During El Niño, the tropics emit more carbon dioxide

The phenomenon creates warmer, drier conditions in some tropical regions that mimic future climate change

illustration of Orbiting Carbon Observatory-2

LOFTY LOOK  NASA’s Orbiting Carbon Observatory-2 (shown in an artist’s illustration) launched in 2014 and is giving scientists an unprecedented peek into how carbon moves between land, atmosphere, and oceans on Earth.


The tropics of Asia, Africa and South America all puffed out more carbon dioxide during the strong 2015–2016 El Niño than during the 2011 La Niña, new satellite data show. Because El Niño’s warmer, drier conditions in tropical regions mimic the effects of climate change expected by the end of the century, those observations may be a sobering harbinger of the tropics’ diminishing role as a buffer for fossil fuel emissions (SN Online: 9/28/17).

The new findings come from NASA’s Orbiting Carbon Observatory-2, or OCO-2, which launched in 2014. Five papers in the Oct. 13 Science describe some of the first data collected by the satellite, which is giving scientists an unprecedented peek into how carbon moves between land, atmosphere and oceans.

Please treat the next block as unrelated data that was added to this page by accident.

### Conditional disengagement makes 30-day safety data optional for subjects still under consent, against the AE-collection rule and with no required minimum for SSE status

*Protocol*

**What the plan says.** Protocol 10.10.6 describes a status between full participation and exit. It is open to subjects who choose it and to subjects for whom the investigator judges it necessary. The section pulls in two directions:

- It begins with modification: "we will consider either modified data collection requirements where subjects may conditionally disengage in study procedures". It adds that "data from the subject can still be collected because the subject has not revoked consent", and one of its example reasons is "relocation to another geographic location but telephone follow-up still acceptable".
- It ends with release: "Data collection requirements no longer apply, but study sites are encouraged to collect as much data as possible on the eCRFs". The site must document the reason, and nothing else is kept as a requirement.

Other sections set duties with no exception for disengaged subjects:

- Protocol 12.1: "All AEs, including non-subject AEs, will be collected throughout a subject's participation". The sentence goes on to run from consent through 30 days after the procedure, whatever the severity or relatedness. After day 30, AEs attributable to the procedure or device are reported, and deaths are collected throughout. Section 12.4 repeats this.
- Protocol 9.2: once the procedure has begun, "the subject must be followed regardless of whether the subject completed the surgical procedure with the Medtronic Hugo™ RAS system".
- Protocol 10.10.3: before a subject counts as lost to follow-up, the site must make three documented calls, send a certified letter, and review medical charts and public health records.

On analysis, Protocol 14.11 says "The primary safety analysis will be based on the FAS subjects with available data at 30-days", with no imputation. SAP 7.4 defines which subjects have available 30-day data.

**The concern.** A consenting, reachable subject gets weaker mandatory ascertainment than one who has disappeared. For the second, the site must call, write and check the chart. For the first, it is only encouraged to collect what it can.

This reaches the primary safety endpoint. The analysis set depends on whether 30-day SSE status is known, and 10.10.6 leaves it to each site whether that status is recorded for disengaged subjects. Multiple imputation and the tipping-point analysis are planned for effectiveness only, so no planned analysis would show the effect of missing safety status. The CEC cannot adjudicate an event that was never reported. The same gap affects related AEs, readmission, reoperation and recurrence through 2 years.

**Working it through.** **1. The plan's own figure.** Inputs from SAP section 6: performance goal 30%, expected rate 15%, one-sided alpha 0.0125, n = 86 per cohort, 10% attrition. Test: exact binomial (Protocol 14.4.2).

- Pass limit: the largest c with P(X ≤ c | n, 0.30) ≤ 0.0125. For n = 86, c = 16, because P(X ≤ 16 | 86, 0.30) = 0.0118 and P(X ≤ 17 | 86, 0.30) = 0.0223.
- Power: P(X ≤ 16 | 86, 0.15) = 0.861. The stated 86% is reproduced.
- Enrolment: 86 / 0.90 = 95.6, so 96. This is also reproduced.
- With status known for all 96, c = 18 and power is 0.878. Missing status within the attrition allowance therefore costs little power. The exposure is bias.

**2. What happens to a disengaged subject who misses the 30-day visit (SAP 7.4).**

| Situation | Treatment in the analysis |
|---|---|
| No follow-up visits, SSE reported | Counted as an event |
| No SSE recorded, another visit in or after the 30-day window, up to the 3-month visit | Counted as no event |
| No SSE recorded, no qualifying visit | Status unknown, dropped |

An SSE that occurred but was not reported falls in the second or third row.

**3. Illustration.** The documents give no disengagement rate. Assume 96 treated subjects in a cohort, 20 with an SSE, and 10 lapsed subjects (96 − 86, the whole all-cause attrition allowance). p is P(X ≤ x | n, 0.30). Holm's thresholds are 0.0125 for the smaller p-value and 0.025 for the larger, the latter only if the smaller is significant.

Atmospheric scientist Junjie Liu of NASA’s Jet Propulsion Laboratory in Pasadena, Calif., and her colleagues report that the tropics of Asia, Africa and South America together released about 2.5 gigatons more carbon into the atmosphere in 2015 than they did in 2011, a cooler and wetter La Niña year. For comparison, the United States released 6.59 gigatons of carbon into the atmosphere in 2015.

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The cause of those anomalies varied by region, the researchers discovered when they looked more closely at OCO-2 and other satellite data showing changes in biological productivity, carbon dioxide concentration in the atmosphere and other measurements. In Asia, an increase in biomass burning was primarily responsible for the extra carbon release.

But the carbon bumps in Africa and South America were attributable to El Niño, the researchers report: In Africa, higher temperatures drove the larger release of carbon by increasing the rate of plant respiration. In South America, lower precipitation, which reduces the growth of plants, was largely responsible. Both conditions mimic climate changes expected to occur by the end of the century.

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